70 - Automne 2010

Theme: For some time now, art galleries, museums as well artists’ studios have been offering us various types of models and projects that materialize as small-scale forms or “prototypes”—miniature works with a seemingly limited, barely visible field of action. This issue focus on the miniature in contemporary art—minute works, models or modelling. The essays' respective authors propose different expansive readings of these minute constructions, making use of such categories as the playful, the deceptive, and the simulacral.

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Articles à la pièce

Vanessa Morisset
Jean-Philippe Beaulieu
Marjolaine Arpin
Marie-Ève Charron
Florence Chantoury-Lacombe
Lilian Froger


Small is beautiful?


Jordi Colomer, Nicolas Moulin, Wilfrid Almendra:
Three Miniaturizations of Modernist Architecture
Are we really done with modernism? Some artists, while reassessing key features of our time, are interested in what the movement once was and what remains of it today. Significantly, this reassessment is accompanied by the production of models and miniatures replicating constructions of the twentieth century. In their consideration of what was done in the past, such diverse artists as Jordi Colomer, Nicolas Moulin, and Wilfrid Almendra are producing mock-ups after the event: with these three artists, models become formal strategies for examining what has become of modernism.

Small Renderings Lack No Breadth of Vision:
The Art of Simulacra in Daniel Corbeil
Daniel Corbeil’s production generally draws on plays of scale, particularly when associated with models of landscapes. This article highlights some facets of the artist’s work, which toys with aspects northern wilderness and its relationship with industrial development and global warming. Beyond the environmentalist concerns underlying these considerations, Corbeil’s work proposes a formal exploration of the representation of landscape that invites spectators to examine the givens of their perception.

Miniaturized excess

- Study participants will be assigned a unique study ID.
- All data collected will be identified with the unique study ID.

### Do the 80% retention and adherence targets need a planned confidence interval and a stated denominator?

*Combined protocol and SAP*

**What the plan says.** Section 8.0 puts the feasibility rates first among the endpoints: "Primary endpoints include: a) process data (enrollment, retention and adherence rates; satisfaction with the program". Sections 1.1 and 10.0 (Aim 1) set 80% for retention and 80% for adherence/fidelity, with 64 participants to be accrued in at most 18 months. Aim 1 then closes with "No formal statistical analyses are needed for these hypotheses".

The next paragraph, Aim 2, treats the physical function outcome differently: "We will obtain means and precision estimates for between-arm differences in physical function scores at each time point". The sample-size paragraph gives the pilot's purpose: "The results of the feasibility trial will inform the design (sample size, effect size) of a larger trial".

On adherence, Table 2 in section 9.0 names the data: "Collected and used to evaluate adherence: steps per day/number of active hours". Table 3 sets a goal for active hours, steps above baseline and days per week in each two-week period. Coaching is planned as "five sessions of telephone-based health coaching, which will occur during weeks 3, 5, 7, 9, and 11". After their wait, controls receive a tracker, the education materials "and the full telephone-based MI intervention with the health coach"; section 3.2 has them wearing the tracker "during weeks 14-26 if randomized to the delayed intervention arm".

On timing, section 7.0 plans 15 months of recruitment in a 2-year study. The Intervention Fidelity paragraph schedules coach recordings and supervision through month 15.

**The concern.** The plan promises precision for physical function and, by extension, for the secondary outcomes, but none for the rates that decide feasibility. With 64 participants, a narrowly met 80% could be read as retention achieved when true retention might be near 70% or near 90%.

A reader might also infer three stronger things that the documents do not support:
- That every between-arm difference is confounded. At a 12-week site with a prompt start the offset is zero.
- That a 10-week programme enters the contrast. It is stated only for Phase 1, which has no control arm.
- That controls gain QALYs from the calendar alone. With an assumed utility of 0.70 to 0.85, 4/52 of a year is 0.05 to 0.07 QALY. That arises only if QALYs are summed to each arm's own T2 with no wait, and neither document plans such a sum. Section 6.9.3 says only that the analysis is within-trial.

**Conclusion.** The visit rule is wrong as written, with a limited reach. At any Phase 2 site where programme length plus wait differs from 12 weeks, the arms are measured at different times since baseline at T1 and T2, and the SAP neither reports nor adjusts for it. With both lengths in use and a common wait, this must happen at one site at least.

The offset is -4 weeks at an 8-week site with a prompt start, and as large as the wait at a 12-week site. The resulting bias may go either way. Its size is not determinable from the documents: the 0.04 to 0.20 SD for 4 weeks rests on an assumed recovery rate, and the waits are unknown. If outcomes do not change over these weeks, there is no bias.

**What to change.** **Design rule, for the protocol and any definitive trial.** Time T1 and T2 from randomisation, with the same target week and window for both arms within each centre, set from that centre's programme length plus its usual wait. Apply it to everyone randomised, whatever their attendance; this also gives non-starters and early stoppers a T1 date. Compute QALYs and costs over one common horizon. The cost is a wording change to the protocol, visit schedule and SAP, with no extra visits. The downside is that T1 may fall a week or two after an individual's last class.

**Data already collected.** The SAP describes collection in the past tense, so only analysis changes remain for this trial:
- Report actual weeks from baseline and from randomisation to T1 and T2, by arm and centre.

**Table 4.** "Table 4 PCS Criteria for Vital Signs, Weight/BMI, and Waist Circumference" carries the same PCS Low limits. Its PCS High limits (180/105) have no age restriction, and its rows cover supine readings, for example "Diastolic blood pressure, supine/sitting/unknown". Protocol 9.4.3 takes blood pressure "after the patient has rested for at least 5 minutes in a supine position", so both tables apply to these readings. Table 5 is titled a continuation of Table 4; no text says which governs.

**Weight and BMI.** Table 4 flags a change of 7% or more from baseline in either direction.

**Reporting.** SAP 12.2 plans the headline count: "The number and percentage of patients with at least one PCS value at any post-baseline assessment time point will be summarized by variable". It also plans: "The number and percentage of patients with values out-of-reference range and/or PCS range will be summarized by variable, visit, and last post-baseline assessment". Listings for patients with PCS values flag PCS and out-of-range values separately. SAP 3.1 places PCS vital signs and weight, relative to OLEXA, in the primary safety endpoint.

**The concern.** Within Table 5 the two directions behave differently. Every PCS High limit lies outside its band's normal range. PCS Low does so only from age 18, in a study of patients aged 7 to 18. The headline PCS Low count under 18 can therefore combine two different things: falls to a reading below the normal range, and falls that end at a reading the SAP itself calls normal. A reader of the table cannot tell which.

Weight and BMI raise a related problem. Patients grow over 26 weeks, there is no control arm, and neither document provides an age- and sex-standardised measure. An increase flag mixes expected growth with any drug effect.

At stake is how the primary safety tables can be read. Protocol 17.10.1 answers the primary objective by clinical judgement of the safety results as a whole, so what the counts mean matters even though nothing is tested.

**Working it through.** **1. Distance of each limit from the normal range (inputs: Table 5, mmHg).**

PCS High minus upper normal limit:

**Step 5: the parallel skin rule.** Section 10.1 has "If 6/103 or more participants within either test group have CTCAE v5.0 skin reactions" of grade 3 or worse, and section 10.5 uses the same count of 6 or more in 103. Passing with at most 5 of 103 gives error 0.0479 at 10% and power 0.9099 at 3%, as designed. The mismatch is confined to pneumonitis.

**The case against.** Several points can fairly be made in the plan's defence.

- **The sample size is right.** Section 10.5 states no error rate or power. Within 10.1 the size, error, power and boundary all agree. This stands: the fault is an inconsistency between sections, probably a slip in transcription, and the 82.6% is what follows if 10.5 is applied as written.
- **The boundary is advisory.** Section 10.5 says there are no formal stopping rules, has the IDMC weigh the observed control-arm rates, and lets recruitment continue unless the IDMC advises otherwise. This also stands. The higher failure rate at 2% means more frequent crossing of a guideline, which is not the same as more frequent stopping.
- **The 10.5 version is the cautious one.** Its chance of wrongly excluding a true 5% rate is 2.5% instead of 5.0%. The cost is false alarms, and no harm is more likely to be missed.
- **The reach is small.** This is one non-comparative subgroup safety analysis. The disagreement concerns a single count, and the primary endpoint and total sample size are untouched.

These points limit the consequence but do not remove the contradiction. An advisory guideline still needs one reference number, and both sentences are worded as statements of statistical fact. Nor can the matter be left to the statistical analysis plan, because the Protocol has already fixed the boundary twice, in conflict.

We are witnessing a return to the tangible work, the creation and reception of which are inscribed in matter and duration. In the case of the miniatures created by Karine Giboulo this presupposes an inversion of scale that goes against the grain of what is massively produced in the digital era. Submerged as we are in the infinitely big, the immaterial and instantaneity of networks, and faced with such microcosms we experience a relationship to space, time and oneself that is at odds with what characterizes our everyday life. It is in terms of this duality and under the auspices of the hypermodern and technological sublime concepts that the miniature is analyzed here.

Guillaume Lachapelle
Dreamy Wanderings through Heterotopias
The miniatures of Guillaume Lachappelle are micro universes where fantastical and realistic elements overlap in an ambiguous mix of naturalist detail and improbable, stagey situations. Whether representing fairs, amusement parks, or libraries, these little theatres of wood or polyester resin and their hybrid figurines are metaphors for the processes of memory and emotion. The scenes he develops also recall the areas Michel Foucault identified with the term heterotopia, spaces that our societies reserve for materializing utopias.

The Photography of Alain Laframboise:
Art History’s Wunderkammer
Alain Laframboise’s photographs have for many years staged miniature objects with the aim of questioning the critical and theoretical foundations of art history. Through a study of the apparatuses put into place by the artist, Florence Chantoury-Lacombe interrogates the photographer’s micrological gaze and its construction of an istoria composed of figurines and other trinkets found in public markets.